Health care expenses are among the largest and most difficult costs to estimate and control during retirement. Even those of us doing a good job saving, investing and estimating our retirement expenses may be underestimating the cost of our health care. In the years approaching retirement, it may seem that switching from a private health care plan to Medicare will result in big savings. However, HealthView Services’ 2015 Retirement Healthcare Data Report, drawing data from 50 million households, provides eye-popping projections of health care costs for people approaching or in retirement. The full report is available at www.hvsfinancial.com. Here are some key findings.
A healthy couple, both age 65, retiring this year and covered by Medicare Parts B (physician) , D (prescriptions) and a supplemental (Medigap) policy should expect an annual cost of about $7,000. This amount is expected to rise steadily — from $8,000 to $10,000 annually when the couple is in their 70s, and from $12,000 to $14,000 annually when the couple is in their 80s. The total cost from age 65 to 85 for this couple, is estimated to be about $267,000. Remember that Medicare, even with a supplemental Medigap insurance policy, does not cover all dental, vision, co-pays and other out-of-pocket costs. If these additional costs are included, the HealthView study estimates that a 65-year-old couple retiring in 2016 will have paid a total of nearly $400,000 for their healthcare by the time they reach age 85.
Some people assume that Social Security benefits will easily cover their Medicare costs with room to spare. This is unfortunately not the case. This year, the average Social Security benefit is about $1,341 per month, before deduction of the Medicare premiums. HealthView estimates that a 65-year-old couple retiring today will pay more than 40 percent of their Social Security benefits to cover Medicare when they reach their 70s and that will increase to more than 80 percent in their late 80s.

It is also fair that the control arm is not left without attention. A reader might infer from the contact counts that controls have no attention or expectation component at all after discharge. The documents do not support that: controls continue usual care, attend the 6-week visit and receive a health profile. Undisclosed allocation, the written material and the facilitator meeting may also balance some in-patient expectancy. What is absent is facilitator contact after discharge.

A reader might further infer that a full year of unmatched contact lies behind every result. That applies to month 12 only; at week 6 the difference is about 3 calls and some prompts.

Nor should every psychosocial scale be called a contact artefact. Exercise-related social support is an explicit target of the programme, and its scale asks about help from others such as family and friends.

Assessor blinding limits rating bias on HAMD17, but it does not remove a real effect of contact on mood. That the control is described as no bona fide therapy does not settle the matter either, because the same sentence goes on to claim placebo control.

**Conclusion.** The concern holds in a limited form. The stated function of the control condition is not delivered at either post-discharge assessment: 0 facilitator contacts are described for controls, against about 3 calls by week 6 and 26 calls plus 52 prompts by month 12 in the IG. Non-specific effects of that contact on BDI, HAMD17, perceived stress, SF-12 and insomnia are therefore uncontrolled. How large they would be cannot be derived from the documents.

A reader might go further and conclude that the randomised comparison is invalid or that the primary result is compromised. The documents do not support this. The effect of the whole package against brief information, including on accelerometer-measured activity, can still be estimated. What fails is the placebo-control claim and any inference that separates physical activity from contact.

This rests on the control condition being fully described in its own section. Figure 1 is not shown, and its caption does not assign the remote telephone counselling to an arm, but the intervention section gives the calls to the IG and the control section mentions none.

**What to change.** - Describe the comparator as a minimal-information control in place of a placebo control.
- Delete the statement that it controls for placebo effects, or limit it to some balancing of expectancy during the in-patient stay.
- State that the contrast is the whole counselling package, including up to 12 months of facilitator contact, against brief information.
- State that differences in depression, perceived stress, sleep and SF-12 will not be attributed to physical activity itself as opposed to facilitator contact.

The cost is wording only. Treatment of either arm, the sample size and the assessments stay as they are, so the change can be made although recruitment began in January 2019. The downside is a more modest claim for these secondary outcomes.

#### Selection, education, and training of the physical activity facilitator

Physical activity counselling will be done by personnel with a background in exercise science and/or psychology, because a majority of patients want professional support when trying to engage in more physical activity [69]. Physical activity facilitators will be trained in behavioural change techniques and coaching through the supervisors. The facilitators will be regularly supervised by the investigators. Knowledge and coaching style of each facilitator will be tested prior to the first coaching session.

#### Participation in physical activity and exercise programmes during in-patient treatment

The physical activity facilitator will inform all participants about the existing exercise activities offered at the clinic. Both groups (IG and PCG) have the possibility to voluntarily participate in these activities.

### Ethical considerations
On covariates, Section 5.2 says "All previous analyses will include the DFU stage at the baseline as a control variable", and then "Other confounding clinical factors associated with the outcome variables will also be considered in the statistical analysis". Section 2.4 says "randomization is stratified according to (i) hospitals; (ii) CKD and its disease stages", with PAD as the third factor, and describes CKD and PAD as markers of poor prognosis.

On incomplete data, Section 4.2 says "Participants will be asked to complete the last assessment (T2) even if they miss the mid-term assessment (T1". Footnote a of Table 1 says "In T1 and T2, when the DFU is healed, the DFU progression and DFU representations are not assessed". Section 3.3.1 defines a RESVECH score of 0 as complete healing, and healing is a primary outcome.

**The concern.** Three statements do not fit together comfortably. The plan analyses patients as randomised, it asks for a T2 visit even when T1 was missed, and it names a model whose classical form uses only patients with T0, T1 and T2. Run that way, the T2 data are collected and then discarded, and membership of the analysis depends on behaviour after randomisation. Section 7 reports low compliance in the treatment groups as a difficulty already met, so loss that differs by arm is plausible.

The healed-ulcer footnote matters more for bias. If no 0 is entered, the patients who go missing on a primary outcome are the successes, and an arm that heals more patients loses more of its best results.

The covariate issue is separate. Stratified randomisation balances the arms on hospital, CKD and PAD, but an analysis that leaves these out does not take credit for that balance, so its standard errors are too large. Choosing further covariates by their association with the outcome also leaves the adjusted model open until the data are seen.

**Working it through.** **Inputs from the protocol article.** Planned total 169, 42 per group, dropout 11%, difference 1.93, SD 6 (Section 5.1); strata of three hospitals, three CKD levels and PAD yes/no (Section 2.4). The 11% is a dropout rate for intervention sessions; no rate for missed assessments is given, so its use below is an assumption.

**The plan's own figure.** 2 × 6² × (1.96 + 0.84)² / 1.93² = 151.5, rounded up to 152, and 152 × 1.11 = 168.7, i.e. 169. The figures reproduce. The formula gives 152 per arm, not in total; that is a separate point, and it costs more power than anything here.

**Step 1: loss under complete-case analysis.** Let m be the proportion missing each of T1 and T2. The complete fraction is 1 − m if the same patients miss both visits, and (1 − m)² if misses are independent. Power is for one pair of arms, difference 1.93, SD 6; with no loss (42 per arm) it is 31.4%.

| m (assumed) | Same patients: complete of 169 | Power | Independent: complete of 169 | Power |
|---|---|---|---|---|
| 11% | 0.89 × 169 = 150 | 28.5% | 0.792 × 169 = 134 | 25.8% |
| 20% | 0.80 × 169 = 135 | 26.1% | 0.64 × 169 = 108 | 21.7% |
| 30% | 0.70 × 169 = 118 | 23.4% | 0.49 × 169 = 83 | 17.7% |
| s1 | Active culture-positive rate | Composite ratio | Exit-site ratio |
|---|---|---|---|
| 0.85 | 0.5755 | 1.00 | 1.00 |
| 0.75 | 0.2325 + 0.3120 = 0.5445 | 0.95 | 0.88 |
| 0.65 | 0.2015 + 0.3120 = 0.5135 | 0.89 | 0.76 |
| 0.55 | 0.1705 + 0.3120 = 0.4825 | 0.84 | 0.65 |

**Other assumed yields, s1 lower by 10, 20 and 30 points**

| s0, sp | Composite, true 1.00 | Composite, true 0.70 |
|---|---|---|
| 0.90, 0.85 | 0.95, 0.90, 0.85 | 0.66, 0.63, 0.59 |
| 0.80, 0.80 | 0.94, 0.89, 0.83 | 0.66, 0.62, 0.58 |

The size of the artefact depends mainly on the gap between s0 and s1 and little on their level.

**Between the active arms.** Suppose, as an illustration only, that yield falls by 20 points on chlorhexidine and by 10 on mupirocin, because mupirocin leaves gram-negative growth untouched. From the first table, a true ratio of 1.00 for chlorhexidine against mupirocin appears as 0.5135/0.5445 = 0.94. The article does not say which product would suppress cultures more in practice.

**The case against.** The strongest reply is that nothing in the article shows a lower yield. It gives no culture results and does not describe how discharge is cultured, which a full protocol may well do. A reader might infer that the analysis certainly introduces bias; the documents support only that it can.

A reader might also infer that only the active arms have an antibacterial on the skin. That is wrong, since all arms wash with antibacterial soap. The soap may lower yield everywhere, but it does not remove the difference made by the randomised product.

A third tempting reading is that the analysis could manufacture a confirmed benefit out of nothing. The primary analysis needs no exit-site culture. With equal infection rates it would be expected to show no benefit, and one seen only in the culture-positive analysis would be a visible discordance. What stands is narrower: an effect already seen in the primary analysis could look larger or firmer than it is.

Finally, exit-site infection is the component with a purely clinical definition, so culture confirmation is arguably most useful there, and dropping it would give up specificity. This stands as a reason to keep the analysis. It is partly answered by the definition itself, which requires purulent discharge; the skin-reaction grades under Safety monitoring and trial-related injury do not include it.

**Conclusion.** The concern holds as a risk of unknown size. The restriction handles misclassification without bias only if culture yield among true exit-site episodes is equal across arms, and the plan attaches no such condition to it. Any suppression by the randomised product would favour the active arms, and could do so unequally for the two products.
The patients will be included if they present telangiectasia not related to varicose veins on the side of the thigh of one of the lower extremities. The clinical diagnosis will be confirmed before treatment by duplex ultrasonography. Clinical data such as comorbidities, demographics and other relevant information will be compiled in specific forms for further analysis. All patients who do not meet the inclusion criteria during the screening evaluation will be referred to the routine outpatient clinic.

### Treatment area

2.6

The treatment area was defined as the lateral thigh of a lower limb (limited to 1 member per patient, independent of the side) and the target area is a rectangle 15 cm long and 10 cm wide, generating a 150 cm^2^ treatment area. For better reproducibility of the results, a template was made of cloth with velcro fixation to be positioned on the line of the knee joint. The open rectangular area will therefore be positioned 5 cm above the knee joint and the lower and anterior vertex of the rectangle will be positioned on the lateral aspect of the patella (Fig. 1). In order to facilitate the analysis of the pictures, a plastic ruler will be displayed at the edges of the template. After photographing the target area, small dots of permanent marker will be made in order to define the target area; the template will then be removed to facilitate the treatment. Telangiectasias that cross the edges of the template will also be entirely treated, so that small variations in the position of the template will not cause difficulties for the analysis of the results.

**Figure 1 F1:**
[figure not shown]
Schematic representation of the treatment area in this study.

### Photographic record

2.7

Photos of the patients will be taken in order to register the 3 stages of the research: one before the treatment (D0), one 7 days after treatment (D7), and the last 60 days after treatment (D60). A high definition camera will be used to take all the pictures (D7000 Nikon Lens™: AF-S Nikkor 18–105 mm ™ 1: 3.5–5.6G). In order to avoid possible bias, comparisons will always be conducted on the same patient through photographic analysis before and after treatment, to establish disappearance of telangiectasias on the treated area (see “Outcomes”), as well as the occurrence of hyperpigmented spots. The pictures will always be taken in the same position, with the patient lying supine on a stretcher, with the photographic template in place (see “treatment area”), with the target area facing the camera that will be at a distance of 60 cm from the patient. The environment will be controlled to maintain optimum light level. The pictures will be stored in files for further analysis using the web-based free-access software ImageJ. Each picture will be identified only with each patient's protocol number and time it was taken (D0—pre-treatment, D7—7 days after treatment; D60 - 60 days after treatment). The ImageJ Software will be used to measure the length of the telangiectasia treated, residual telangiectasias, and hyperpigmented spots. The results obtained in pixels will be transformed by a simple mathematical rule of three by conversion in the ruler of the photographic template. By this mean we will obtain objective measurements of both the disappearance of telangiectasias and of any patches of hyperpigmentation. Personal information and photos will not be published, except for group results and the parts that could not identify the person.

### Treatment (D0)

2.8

Even large expenses, like those estimated above, can be managed for individuals and couples who start planning before retirement and manage their expenses well over decades of retirement. A good goal for addressing these large expenses is trying to follow the financial services industry rule of thumb of saving 15 percent of income annually, including employer-matching contributions to company retirement plans. While a 15 percent savings rate is especially difficult for people in their 20s, 30s and 40s when there are many competing needs for housing, family and education goals, making some contributions in those years, even well short of 15 percent is important. The varying amounts saved each year can be enough if combined with 15 percent or more annual savings in a person’s peak earning years in their late 40s, 50s and 60s.
For people who haven’t saved enough for the lifestyle and spending levels they hoped for, finding the least painful ways to reduce spending will not be easy. They should make some lifestyle and/or financial planning changes as soon as they can. For help with understanding how these issues will impact your life and well- being, consult a trusted advisor.
Samuel Financial LLC is located at 858 Washington Street, Suite 202, Dedham, MA 02026 and can be reached at 781.461.6886. Securities and advisory services offered through Commonwealth Financial Network, member FINRA/SIPC, a registered investment advisor.